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Searching for consistency, Ozuna gets breather

Searching for consistency, Ozuna gets breather

SAN DIEGO -- Greatness is coming in flashes for Marlins center fielder Marcell Ozuna.

In many ways, Ozuna is symbolic of where Miami is as a club right now. The 23-year-old has tremendous talent and potential. He's also comparatively inexperienced and lacks overall consistency.

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"He's a special player," manager Mike Redmond said. "Last year was big for him to come to the big leagues and get a few months of experience. That's helped him out a lot."

Ozuna was given a breather on Sunday in the series finale against the Padres at Petco Park.

In his first full big league season, Ozuna has already doubled his home run total from a year ago. On Friday night, the center fielder belted his sixth shot of the season, and it was a blast that reached the third deck of the Western Metal Supply building stationed beyond the left-field wall at Petco Park.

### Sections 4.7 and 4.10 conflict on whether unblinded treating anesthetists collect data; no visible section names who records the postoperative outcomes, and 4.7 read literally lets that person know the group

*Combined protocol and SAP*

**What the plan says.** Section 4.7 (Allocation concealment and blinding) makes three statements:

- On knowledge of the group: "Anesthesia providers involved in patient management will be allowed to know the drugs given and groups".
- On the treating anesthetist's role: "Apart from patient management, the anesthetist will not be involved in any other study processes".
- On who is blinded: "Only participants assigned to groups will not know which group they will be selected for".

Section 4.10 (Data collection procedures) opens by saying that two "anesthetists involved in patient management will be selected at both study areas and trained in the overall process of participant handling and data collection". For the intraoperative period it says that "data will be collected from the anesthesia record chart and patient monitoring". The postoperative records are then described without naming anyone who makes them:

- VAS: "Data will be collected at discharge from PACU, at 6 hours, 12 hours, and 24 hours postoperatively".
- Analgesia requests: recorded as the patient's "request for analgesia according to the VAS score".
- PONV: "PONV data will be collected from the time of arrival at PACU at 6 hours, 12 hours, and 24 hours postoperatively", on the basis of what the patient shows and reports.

In 70 games as a rookie last year, Ozuna hit three homers and added 32 RBIs. Entering Sunday, he has 21 RBIs, which is third on the club. His six homers also are tied with Jarrod Saltalamacchia for second most on the Marlins, behind Giancarlo Stanton's 11.

"He's a young guy, and he's still learning his strike zone," Redmond said. "I think sometimes he has a tendency to get out of his comfort level, and he swings at a lot of pitches out of the zone.

"But he seems to always make an adjustment. It might be just one at-bat on any given night. But he's got a ton of power. When he swings at strikes, he's pretty good. That's the key for any young player, learning your strike zone and learning the pitches you can hit and the pitches you can't hit."

The ups and downs are part of Ozuna's maturation process. He's batting .263 with a .304 on-base percentage and a .431 slugging percentage. His strikeouts are an issue, as he's fanned 34 times in his first 137 at-bats.

When he makes contact, Ozuna is a threat.

"He has a lot of power," Redmond said. "I have a lot of confidence in him at the plate. He's a free swinger. I watched him in the Minor Leagues. I love his energy."

Joe Frisaro is a reporter for MLB.com. He writes a blog, called The Fish Pond. Follow him on Twitter Less